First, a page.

More retail stores across America are expected to close this year than at any other time during the great recession, and even though you can’t order a steaming hot latte through Amazon and have it delivered to your door (yet!), Kevin Johnson hasn’t exactly taken the reins at Starbucks at an opportune juncture.
Shares in the coffee chain slipped 5.1% yesterday after quarterly sales missed analysts’ expectations, giving Johnson a baptism by fire, since he’d only stepped into Howard Schultz’s big shoes on April 3.
At least he’s not suffering alone: digital disruption is making life tougher for CEOs across the board, whether they’re in retailing, banking, healthcare or engineering.
Retailers, though, are perhaps some of the hardest hit as e-commerce giants such as Amazon allow people to shop online, avoiding brick-and-mortar stores. And many Starbucks outlets are located in shopping precincts drained of foot traffic.
The company also is facing competition from revitalized Dunkin’ Donuts and McDonald’s chains, which are fighting back by diversifying into a broader coffee line and cakes.
How is Johnson rising to the challenge? The former Juniper Networks CEO and Microsoft executive confronted analysts on his first ever Starbucks earnings call yesterday with a preamble devoted entirely to answering that question.
In Johnson’s own words, it’s all about establishing an engaging, digital and mobile relationship with customers threaded into a branded, immersive and experiential retail destination.
“The attributes of the destination will vary,” he said. “They may include theater, intrigue or romance. But the common denominator will be the creation of a consumer experience that evokes human emotion and connection.”
Whether that means Starbucks will be hosting plays and speed-dating events in its stores remains to be seen. In the meantime, Johnson said the company is fine-tuning its mobile-pay capabilities after its stores couldn’t handle their initial popularity, forcing customers to queue.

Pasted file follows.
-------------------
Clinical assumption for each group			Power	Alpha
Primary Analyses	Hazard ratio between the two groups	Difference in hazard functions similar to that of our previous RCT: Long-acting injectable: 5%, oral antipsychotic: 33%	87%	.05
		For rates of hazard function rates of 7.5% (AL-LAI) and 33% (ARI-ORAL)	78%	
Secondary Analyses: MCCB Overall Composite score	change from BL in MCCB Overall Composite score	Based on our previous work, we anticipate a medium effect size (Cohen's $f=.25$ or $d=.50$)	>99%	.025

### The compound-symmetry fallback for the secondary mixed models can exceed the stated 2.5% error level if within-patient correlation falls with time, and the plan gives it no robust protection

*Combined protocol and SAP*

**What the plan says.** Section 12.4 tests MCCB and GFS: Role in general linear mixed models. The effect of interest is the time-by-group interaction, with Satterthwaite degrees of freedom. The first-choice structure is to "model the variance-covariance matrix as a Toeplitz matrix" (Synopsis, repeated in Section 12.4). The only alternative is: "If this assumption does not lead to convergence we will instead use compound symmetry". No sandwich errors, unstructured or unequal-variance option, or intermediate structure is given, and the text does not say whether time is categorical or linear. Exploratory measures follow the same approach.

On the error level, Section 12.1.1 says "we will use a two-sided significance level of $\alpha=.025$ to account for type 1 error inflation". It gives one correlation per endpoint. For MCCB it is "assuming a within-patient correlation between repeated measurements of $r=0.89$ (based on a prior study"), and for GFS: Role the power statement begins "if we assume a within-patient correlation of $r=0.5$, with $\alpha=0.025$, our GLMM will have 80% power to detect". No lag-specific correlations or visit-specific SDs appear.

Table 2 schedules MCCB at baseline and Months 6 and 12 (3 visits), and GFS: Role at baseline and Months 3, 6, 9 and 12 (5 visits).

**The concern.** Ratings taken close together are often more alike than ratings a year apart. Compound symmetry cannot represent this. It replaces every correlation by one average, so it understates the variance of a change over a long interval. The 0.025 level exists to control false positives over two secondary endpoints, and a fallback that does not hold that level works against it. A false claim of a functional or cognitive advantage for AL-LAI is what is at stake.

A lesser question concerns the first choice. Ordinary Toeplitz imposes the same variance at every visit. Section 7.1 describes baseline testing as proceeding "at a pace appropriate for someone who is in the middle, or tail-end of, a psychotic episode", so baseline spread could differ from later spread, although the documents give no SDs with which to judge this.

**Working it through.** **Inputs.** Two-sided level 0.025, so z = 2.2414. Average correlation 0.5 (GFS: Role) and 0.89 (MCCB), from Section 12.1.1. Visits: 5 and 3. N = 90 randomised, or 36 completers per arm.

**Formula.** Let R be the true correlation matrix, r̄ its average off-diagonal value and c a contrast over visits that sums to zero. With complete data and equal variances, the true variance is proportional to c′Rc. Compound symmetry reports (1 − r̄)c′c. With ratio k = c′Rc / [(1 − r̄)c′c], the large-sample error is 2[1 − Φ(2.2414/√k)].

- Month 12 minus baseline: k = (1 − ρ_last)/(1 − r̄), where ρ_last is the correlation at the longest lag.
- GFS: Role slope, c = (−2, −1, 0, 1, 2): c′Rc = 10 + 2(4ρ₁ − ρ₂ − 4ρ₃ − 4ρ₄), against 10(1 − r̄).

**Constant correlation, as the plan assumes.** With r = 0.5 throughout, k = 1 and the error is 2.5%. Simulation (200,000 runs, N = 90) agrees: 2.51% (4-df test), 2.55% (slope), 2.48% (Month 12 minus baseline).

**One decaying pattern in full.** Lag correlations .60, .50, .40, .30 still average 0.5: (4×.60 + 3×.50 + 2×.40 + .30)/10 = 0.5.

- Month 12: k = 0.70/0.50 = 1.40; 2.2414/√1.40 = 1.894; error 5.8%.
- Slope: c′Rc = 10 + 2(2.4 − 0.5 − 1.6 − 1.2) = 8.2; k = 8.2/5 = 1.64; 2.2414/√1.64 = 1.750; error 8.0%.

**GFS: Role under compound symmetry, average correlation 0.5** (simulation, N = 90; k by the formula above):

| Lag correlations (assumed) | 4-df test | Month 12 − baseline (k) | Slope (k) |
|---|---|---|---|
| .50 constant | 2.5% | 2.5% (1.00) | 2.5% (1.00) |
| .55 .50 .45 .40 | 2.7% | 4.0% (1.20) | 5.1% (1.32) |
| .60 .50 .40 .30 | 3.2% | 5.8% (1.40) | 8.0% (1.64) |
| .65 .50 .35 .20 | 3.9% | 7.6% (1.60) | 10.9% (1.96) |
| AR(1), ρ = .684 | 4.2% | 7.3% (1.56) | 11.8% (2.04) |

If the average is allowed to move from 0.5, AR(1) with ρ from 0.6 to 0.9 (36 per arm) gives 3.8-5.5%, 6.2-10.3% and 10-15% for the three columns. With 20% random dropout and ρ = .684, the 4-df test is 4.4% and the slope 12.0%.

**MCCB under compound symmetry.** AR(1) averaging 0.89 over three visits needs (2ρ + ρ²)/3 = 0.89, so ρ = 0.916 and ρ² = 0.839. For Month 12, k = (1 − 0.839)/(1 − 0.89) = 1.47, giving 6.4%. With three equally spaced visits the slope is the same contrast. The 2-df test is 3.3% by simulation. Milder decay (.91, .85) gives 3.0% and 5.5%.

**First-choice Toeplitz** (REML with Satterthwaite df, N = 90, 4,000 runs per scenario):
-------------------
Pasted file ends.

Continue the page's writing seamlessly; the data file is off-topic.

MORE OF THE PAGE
That involved training and relocating staff during peak trading times and adopting new tools to get things done faster. The company is currently rolling out a digital order management system that tells customers when their order is ready on their smartphones, while providing baristas with an order display and tracking interface on a tablet.
After that, Johnson wants to make stores look and feel more attractive. “We are sharpening our focus on the selection and addition of in-store equipment and pursuing improvements in overall store layout and design, all with the goal of delivering a great customer experience and further increasing throughput,” he said.
Another way the company is hoping to lure shoppers from their living rooms is by offering a more luxurious product range. Schultz is on hand to help with that, having elected to stay on to drive its new high-end Reserve brand’s development.
Finally, Johnson also wants to push further into two markets that still have growth potential for Starbucks: China and lunch.
“The analogy from my years in the tech industry is how companies respond when a new disruptive technology, like cloud computing, for example, emerges,” Johnson said. “Those who recognize the disruption think long-term and innovate for the future are the big winners. Those who don’t struggle.”